Chess players know this, but for the non-chess readers, this is a shut up and take my money-level product (a recent report claims the well-known DGT is developing such a board). Many chess tournaments have small marketplaces alongside, so they could sell it at basically any chess tournament anywhere in the world, and get free advertising as people discuss it on YouTube and web forums.
It is also noteworthy that $US 50,000 is a tiny amount for a product that's listed as having a $US 1,300+ MSRP. (The KickStarter is all or nothing.)
There's also skepticism (on LiChess forums) around the feasibility of a board with large numbers of electromagnets being impossibly thin and cheap; have smooth movement; and whether electromagnets inherently prevent some purported functionality:
Experts consider it extremely questionable whether an integrated battery, WLAN receiver, Bluetooth, automatic figure recognition in the immediate vicinity of dozen electromagnets would work. ... It is likely that Regium still has no solution to these problems. (Google Translate)
Schormann, Wirbel um das Wunderbrett (in German)
3. Seeming inability to respond to claims the board is fake
There have been multiple attempts to get Regium to demonstrate their board is real, which have been unmet:
In order to dispel any concerns about the product, we welcome Regium to provide more open and live demos in order to substantiate these claims. When approached for comment, chess.com stated that they have already made such a request directly to Regium on Thursday of this week but this has yet to receive a response. chess24 has also been approached for comment and we will update when we receive a response.
Regium: Extraordinary Claims Require Extraordinary Evidence, LiChess.org (emphasis mine)
I also encourage Regium to give verifiable evidence that the board is real as an answer to this question.
*** Unprofessional, deceptive company behavior...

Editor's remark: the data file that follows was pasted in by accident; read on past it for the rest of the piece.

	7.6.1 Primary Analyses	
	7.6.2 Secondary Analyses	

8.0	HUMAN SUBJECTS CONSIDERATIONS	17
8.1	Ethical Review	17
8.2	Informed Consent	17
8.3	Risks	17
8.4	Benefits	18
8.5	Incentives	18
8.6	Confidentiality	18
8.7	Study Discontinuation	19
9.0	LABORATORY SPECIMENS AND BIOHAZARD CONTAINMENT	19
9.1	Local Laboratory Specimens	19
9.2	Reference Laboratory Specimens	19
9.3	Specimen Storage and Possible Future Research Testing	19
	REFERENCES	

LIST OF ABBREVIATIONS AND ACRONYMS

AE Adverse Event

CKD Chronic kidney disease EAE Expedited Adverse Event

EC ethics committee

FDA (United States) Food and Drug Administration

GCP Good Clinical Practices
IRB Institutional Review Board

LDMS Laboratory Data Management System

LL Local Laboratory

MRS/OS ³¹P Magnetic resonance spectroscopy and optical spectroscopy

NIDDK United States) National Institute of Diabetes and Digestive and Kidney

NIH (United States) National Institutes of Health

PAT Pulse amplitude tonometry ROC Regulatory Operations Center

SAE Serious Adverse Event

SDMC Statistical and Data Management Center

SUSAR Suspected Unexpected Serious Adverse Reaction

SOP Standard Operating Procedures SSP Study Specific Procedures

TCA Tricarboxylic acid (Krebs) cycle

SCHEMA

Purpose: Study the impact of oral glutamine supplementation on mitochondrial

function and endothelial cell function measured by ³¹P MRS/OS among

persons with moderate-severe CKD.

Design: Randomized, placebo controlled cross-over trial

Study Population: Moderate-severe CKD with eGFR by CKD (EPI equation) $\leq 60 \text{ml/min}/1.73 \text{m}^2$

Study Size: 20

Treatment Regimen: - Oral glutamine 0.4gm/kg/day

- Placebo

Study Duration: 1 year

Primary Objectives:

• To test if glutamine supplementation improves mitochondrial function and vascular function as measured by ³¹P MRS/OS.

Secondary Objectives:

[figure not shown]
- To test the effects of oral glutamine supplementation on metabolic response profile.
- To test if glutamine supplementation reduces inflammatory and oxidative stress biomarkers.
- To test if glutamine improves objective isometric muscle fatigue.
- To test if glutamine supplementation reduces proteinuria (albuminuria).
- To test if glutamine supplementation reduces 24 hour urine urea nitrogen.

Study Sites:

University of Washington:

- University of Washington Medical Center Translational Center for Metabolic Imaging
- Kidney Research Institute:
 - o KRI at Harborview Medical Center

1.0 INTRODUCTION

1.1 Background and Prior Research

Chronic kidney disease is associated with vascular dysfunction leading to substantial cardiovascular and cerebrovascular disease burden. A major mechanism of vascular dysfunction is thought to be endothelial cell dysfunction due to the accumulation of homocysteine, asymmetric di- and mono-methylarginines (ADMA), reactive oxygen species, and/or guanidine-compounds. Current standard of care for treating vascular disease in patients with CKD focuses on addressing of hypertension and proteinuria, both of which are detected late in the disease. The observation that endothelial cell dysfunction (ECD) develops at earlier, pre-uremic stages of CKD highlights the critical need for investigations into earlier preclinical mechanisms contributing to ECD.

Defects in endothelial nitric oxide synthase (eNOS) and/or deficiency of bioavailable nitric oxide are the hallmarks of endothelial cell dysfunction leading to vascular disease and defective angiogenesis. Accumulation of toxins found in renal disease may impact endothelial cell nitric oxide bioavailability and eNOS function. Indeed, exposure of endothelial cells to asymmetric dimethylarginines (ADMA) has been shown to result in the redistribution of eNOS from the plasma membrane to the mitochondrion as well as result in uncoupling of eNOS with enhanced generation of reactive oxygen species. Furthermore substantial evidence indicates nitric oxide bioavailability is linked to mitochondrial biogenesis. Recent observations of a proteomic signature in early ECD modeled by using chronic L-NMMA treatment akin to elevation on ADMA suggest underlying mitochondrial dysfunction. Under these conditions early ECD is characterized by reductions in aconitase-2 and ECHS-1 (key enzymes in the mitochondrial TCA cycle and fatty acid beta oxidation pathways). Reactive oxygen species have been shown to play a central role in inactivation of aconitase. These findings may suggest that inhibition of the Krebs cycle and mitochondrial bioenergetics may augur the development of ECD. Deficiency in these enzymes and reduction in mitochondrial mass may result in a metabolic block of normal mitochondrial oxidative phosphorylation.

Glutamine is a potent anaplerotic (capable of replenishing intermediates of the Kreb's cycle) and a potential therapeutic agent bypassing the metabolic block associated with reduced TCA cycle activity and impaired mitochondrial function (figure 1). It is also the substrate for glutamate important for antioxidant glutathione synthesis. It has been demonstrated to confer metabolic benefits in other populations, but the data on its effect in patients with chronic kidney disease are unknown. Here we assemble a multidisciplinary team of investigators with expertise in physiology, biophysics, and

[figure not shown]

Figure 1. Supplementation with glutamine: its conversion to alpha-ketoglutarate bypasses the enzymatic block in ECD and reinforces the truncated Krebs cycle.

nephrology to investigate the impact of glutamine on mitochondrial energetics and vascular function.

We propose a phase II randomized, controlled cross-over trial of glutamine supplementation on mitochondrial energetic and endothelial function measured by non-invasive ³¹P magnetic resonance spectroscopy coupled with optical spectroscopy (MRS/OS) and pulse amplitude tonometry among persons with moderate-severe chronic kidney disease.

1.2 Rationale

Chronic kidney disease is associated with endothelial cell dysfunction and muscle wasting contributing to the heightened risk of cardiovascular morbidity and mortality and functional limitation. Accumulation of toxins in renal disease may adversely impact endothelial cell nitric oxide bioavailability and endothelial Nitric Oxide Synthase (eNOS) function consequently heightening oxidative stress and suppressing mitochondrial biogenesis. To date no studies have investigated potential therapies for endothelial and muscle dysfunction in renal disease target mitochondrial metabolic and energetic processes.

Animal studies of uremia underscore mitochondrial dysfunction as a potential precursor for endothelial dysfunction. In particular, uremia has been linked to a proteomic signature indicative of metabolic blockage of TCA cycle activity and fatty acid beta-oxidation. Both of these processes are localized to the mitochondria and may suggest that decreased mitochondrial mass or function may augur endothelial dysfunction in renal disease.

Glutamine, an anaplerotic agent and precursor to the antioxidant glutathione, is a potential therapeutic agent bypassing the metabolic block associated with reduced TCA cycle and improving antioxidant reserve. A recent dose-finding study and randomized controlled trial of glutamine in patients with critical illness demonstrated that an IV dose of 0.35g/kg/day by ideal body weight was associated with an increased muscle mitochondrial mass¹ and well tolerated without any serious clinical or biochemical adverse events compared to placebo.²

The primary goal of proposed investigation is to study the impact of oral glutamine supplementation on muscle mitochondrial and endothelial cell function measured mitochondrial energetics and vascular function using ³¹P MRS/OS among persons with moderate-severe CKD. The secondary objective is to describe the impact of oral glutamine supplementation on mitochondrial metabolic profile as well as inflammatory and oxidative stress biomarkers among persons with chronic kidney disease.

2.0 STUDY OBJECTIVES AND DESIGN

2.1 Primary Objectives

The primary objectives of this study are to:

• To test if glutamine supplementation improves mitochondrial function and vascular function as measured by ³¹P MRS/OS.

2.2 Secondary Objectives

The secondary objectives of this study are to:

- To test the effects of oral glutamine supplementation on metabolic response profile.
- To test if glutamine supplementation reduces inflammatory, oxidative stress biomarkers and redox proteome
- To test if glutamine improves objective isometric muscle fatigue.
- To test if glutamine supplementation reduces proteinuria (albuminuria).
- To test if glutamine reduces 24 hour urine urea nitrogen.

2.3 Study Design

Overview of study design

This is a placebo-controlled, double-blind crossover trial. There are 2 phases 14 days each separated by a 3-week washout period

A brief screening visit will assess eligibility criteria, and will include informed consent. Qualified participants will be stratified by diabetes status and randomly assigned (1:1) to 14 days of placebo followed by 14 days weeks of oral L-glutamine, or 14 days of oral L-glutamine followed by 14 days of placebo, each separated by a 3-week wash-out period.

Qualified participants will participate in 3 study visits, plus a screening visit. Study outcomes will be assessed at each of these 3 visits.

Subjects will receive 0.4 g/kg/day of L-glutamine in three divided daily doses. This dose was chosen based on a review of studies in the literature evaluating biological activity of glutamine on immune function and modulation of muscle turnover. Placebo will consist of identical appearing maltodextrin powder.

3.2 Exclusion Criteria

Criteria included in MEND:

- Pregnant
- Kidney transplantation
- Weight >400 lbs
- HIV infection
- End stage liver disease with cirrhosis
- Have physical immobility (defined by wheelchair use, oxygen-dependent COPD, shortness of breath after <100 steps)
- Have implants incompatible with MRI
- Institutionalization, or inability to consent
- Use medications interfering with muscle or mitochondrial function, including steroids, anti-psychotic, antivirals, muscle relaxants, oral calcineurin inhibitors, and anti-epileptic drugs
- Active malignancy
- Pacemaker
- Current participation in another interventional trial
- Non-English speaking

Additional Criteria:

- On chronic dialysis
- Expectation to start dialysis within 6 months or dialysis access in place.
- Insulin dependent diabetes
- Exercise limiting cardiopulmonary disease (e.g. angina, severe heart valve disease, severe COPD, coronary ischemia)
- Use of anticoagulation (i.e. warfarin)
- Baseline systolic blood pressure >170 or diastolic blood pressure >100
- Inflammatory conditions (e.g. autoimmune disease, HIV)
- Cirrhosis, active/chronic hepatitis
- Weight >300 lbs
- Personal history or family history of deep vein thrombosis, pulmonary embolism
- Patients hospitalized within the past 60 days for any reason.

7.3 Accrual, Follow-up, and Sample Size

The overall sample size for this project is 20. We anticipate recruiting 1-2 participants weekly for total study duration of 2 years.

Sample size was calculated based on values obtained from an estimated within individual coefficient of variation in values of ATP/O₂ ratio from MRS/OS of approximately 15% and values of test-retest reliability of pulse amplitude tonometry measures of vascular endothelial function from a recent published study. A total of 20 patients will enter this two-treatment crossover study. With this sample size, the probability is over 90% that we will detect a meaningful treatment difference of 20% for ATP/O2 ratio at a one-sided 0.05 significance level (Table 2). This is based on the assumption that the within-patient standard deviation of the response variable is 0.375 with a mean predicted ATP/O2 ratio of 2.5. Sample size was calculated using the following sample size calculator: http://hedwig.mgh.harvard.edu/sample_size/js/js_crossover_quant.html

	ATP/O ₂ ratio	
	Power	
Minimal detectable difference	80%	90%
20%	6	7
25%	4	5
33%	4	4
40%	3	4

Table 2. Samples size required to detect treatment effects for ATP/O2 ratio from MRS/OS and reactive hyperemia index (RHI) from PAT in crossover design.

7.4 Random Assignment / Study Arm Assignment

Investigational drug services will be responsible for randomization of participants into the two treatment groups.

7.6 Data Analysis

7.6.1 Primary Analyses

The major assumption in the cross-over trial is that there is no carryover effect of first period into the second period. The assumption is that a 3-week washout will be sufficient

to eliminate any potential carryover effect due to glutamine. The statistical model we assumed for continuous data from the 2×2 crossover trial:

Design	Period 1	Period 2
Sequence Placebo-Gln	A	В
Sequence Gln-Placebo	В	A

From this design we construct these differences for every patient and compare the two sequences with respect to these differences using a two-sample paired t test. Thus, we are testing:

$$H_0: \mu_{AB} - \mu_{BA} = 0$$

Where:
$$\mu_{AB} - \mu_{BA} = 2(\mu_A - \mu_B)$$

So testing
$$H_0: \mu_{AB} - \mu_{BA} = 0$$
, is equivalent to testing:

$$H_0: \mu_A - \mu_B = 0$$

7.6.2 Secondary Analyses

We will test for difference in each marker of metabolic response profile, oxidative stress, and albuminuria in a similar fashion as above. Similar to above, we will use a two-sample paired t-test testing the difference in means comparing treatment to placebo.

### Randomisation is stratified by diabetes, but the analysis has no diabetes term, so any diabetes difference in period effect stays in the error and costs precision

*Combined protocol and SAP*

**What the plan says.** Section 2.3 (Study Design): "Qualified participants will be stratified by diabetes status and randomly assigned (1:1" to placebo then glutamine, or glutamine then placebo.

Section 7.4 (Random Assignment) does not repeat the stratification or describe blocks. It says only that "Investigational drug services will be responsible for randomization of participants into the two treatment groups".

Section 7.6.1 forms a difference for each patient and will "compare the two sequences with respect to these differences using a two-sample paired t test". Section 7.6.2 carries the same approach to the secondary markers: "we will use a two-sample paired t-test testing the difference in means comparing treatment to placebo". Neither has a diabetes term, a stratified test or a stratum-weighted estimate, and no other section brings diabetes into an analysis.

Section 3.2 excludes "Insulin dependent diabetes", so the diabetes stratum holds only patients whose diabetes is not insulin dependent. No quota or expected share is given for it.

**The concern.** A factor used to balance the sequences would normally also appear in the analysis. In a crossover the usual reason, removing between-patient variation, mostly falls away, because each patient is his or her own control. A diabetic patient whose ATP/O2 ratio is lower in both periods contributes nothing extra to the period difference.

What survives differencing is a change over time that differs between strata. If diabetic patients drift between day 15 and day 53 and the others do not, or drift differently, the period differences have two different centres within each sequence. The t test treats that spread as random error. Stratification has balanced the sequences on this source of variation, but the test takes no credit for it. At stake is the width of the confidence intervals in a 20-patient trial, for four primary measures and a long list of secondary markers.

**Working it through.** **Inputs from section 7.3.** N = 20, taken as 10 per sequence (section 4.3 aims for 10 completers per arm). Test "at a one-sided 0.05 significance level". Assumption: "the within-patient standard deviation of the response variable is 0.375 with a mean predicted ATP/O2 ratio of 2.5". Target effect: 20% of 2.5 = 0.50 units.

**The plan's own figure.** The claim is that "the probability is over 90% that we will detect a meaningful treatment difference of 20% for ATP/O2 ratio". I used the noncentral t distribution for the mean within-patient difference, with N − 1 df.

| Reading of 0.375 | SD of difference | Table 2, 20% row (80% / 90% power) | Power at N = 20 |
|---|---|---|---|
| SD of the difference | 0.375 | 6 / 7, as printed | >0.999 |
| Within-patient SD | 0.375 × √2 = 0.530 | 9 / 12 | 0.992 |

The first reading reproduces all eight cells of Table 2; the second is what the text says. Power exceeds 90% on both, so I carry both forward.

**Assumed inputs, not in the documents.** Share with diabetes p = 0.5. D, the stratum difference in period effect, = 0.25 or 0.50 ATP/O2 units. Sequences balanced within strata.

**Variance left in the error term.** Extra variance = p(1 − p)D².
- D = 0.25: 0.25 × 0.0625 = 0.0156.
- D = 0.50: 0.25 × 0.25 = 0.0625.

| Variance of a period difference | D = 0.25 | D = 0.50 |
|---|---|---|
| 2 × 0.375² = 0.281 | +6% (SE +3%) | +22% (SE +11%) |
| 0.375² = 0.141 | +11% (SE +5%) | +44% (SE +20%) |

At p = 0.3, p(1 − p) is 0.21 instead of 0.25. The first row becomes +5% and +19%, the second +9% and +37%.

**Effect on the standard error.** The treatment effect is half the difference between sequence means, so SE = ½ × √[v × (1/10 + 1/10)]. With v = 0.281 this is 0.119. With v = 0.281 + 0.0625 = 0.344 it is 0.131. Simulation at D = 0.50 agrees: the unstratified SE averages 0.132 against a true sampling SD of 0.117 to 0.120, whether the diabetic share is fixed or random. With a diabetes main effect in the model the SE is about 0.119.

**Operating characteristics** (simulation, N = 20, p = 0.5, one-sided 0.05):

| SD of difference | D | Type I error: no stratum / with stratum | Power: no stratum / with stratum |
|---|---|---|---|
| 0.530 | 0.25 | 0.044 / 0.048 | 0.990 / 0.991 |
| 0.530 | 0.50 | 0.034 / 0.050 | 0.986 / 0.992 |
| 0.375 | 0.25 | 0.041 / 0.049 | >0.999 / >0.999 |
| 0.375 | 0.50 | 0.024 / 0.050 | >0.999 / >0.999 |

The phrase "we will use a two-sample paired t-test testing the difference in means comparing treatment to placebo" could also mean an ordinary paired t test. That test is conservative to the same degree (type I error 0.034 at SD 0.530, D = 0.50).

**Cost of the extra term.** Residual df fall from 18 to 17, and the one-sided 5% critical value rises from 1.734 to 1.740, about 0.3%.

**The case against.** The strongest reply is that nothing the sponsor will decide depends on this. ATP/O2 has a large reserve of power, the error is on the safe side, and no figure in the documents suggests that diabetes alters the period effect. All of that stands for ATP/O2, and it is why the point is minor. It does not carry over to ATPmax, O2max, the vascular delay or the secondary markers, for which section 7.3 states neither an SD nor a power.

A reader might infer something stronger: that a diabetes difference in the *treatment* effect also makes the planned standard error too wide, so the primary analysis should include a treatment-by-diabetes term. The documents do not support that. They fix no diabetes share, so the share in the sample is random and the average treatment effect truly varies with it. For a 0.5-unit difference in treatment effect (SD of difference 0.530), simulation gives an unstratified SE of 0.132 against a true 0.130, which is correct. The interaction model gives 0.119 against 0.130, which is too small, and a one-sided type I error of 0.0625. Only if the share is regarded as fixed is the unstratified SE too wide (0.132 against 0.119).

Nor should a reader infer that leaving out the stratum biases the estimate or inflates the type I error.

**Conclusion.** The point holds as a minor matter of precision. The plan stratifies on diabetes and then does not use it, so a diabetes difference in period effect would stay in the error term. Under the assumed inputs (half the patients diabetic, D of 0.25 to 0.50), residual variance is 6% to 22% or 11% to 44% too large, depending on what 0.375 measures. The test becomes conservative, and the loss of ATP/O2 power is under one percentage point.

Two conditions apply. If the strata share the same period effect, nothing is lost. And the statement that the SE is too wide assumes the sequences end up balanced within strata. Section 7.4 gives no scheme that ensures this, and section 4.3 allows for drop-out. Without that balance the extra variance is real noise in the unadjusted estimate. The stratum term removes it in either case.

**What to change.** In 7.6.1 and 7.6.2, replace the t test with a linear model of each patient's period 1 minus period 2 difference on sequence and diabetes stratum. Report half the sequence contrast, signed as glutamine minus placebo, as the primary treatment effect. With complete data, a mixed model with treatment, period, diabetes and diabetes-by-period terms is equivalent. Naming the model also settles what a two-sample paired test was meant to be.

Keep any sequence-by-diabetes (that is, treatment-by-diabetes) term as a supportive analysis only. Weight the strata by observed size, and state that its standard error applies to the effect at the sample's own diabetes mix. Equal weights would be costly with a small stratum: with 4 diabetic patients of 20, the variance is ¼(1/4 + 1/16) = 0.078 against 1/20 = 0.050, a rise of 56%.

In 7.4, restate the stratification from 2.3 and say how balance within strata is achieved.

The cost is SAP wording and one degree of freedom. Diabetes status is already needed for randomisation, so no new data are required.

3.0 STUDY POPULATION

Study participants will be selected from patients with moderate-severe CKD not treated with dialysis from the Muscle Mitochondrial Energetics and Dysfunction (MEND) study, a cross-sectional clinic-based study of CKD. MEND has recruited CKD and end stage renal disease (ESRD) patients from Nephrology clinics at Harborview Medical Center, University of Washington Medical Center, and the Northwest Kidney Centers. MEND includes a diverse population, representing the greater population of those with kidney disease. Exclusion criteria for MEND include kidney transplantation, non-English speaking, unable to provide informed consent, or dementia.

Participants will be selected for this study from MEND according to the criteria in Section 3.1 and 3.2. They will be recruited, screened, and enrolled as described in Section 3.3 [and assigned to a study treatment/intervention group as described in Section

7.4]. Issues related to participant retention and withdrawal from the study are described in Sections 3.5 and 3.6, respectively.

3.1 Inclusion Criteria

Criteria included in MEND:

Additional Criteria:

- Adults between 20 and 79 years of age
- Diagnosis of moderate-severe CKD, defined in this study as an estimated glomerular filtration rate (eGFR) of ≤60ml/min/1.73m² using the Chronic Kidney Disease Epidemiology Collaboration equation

The listed company is High Tech Dynamics which was registered in Florida in 1991 (see Bizapedia or Sunbiz).
1. Falsified employees
LiChess forums uncovered evidence that employee images are generated from ThisPersonDoesNotExist.com, and this has since been verified by both header information and:
Phil Wang, from the site thispersondoesnotexist.com, which uses AI technology to generate faces of individuals who do not exist, ... "From my experience, it does appear to be from the released model from Nvidia," Wang said. "I can tell mainly from the distortions around the glasses, as well as the artifacts in the background."
Update On REGIUM Chess, Chess.com (emphasis mine)
LiChess reports these images have since been modified, but are available through Chess.com's screenshot (and the Internet Archive).
2. Deceptive advertising
In the most recent New in Chess magazine, Regium quotes both ChessBase as saying "Impressive!" and chess24.com as saying "It's amazing!" so that the reader would infer that these well-known companies are referring to Regium. They have subsequently denied this:
We don't have anything to do with that. We haven't seen the board or given a quote.
No blessing or quotes given
3. Comment flooding on the KickStarter page
People (some from LiChess) were adding comments to the KickStarter page declaring it's a scam. The Creator HighTech Dynamics, Inc. responded by posting lengthy comments (e.g. this), and resulted in a comment battle. The comments were moderated while I was asleep last night, and now duplicates are removed.